BRICS: "Whole world is a playground"
Moscow is hosting the first International festival of theatre schools of the BRICS countries, which is supported by the Ministry of Foreign Affairs and the Ministry of Culture of the Russian Federation. Representatives of theater schools of Brazil, India, China, South Africa and Russia are taking part in the festival, which will last until May 21. On the sidelines of the event, the correspondent of Vestnik Kavkaza talked with the professor of the Russian Academy of Theatre Arts, honorary professor of the Central Academy of Drama of China Valentin Teplyakov, the beginning of whose creative activity was closely connected with the Caucasus. After graduating from the Mikhail Shchepkin Higher Theatre School, Tepelyakov created the Youth Theater Studio on the basis of the Kabardino-Balkarian State University in 1974, in the late 1980s he was the main director and head of the Gorky State Academic Russian Drama Theatre in Nalchik.
"In the Caucasus, I was formed as a teacher, director, personality, after creating a youth theater in the city of Nalchik in far 1974. With this theater group we were on tour in the Baikal-Amur Mainline and in Moscow - we traveled a lot. Then I was appointed a director of the Palace of Culture, where the youth theater was based, then I became the head and chief director of the Gorky State Academic Russian Drama Theatre. In 1989, for the first time in the 50-year history of this theater we came on tour to Moscow with the play involving the great artist Alexei Petrenko. Therefore, the Caucasus is the place which formed me as a person, as an artist, which I often remember with great warmth and love. I think I will be able to help the Gorky State Academic Russian Drama Theatre in terms of training specialists for this theater," Tepelyakov said.
Valentin Teplyakov recalled his theater's performances in the western sector of the Baikal-Amur Mainlinein 1979: "The Heroes of the Social Work Ryabov and Bondar worked there. We played right in tents. It was an amazing journey. We did 15 shows a week, drove 500 km. It was something amazing for the formation of my young artists. They saw life. It was great. We planted a blue spruce, which was brought from Kabardino-Balkaria, in the village of Kichera and founded the Square of Friendship there".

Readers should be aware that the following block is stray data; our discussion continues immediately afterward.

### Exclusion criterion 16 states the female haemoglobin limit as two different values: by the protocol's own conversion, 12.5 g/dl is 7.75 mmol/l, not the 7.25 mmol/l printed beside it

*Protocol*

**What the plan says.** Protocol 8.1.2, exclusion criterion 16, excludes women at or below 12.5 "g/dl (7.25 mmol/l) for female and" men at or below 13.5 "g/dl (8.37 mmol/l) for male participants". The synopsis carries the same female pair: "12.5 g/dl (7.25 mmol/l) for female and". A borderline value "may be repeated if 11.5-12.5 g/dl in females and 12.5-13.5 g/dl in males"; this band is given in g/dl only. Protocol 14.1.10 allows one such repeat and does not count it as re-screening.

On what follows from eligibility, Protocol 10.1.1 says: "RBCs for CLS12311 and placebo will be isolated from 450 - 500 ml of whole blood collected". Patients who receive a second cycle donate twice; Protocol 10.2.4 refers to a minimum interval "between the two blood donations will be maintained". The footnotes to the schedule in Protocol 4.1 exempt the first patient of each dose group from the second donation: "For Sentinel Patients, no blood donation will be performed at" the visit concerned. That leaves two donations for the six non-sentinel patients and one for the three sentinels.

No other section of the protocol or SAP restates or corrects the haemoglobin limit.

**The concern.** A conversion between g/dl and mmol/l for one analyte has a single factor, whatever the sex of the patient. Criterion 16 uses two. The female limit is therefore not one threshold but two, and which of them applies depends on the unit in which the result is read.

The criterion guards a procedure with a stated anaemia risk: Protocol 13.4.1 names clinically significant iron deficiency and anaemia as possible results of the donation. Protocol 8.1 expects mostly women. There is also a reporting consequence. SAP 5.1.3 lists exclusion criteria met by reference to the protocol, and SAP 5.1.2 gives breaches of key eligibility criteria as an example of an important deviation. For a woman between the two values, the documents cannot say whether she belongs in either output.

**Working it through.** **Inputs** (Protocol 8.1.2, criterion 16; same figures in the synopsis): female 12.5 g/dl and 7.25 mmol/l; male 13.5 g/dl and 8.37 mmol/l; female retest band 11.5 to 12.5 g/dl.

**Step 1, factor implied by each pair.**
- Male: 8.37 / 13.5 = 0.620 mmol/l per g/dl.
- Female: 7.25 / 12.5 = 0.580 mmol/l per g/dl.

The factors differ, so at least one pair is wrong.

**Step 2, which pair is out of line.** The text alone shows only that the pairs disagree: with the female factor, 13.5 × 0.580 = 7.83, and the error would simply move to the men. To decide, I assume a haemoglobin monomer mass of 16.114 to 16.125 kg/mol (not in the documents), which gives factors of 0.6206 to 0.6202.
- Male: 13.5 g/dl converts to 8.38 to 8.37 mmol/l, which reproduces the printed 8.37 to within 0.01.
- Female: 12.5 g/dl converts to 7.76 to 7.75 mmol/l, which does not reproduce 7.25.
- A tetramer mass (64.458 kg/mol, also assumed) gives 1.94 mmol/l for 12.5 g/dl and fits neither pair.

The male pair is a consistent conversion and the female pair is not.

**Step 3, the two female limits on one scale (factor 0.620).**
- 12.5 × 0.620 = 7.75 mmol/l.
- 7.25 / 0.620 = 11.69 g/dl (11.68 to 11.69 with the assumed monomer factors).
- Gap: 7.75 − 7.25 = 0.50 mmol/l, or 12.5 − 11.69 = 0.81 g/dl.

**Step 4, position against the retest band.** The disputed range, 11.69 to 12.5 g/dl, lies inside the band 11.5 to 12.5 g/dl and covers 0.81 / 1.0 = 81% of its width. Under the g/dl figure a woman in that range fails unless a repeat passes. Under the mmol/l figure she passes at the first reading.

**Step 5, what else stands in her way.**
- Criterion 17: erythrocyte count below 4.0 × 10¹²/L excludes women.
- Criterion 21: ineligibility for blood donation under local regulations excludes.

Speaking about the first International festival of theatre schools of the BRICS countries, Tepelyakov said: "I worked in all the BRICS countries, except South Africa, I met with students of these countries. The festival will take place in the traditions of the Elizabethan era, so that the actors feel themselves as artists of that time who played on the platform. We even made an exact copy of the stage of the Shakespeare's Globe Theatre - 1.5 meters high, 15 meters wide.
We invited our colleagues from the BRICS countries to prepare scenes from 'Romeo and Juliet'. The main idea is to perform it together. On the first day our Chinese comrades will show their scenes. On the second day - the actors from India, South Africa and Brazil. On the third day we will show our performance of 'Romeo and Juliet'. Then we will rehearse and on Friday, Saturday and Sunday we will be performing together, exchanging roles: Romeo - a Brazilian man, Juliet - a Chinese woman and so on".
According to Tepelyakov, we underestimate the worldwide interest in the Russian theater: "An outstanding master, [theatrical director] Andrei Goncharov, said once: "Russia has two convertible currencies - oil and Stanislavski's system". The main thing is communication, mutual enrichment. These days we will hold master classes, tell you about our work, listen to our comrades about their work. I think that it will be beneficial for all of us".
Speaking about the festival, People's Artist of the USSR, singer Iosif Kobzon said: "We help the leaders of our countries, who have united in the economic space, to understand each other. A person needs spiritual food as well. It is easier for us to communicate with each other through music, through words, through dancing, through dramatic performances. It is easier for us to understand each other. It develops us spiritually. They hold humanitarian forums in Astana, Baku, because they understand that it is necessary to help people understand each other through culture and sport at this troubled time. We want the people to know each other, understand each other, love each other and appreciate each other".